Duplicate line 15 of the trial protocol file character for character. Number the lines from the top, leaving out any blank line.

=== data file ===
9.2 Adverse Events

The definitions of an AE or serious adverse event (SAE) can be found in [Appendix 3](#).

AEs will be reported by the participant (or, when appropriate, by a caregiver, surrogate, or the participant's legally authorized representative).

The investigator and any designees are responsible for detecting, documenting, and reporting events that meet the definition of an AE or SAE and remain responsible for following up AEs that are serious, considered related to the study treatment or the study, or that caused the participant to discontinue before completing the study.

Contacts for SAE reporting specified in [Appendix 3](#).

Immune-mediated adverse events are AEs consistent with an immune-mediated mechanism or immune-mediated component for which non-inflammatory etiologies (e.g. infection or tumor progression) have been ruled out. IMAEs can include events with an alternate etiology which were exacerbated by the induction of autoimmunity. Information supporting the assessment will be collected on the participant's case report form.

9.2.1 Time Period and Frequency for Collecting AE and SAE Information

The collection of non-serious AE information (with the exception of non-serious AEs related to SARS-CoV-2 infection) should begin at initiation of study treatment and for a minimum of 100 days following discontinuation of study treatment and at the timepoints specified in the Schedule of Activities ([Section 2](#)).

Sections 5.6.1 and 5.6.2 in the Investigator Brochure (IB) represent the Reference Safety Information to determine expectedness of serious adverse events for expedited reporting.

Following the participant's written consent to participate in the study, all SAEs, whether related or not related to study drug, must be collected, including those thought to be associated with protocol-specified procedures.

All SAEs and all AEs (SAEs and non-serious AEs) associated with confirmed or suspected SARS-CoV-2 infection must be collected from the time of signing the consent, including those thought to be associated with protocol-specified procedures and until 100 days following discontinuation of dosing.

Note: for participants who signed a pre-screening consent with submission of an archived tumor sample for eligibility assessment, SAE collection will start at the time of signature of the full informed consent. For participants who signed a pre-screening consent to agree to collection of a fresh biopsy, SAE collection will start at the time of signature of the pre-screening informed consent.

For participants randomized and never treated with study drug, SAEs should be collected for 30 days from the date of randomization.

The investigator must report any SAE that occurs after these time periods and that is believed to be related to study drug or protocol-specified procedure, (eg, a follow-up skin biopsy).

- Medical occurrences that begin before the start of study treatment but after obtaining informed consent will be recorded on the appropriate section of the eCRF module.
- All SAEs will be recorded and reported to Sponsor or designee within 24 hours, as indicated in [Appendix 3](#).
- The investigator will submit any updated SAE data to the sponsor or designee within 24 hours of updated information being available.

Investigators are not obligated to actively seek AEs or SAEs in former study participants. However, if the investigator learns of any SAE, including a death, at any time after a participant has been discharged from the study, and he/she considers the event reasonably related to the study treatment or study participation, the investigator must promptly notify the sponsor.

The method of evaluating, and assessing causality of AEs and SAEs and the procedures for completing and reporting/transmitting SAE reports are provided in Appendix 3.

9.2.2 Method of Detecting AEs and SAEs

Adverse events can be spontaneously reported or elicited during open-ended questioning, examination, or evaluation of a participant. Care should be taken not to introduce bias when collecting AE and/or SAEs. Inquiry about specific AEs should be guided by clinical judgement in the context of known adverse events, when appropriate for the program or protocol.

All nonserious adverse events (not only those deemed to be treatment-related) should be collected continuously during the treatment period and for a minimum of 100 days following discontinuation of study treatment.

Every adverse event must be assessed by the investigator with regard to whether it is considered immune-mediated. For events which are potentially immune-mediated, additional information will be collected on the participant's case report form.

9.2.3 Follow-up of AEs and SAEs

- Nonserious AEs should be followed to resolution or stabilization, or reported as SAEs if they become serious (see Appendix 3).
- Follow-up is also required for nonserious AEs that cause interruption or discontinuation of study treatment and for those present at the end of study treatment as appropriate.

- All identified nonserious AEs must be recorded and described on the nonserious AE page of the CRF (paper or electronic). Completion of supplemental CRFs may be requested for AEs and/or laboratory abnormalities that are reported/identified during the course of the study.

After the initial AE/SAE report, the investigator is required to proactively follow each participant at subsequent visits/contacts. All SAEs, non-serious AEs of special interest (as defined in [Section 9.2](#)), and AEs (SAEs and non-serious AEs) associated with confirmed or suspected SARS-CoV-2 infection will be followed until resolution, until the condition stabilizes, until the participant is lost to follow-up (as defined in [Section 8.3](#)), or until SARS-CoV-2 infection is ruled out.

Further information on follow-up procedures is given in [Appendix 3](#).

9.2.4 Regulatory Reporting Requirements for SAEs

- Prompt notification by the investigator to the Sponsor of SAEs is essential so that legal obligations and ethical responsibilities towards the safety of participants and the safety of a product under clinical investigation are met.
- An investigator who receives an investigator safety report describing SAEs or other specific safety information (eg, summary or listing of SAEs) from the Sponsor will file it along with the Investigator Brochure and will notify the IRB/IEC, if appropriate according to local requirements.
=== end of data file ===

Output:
- Medical occurrences that begin before the start of study treatment but after obtaining informed consent will be recorded on the appropriate section of the eCRF module.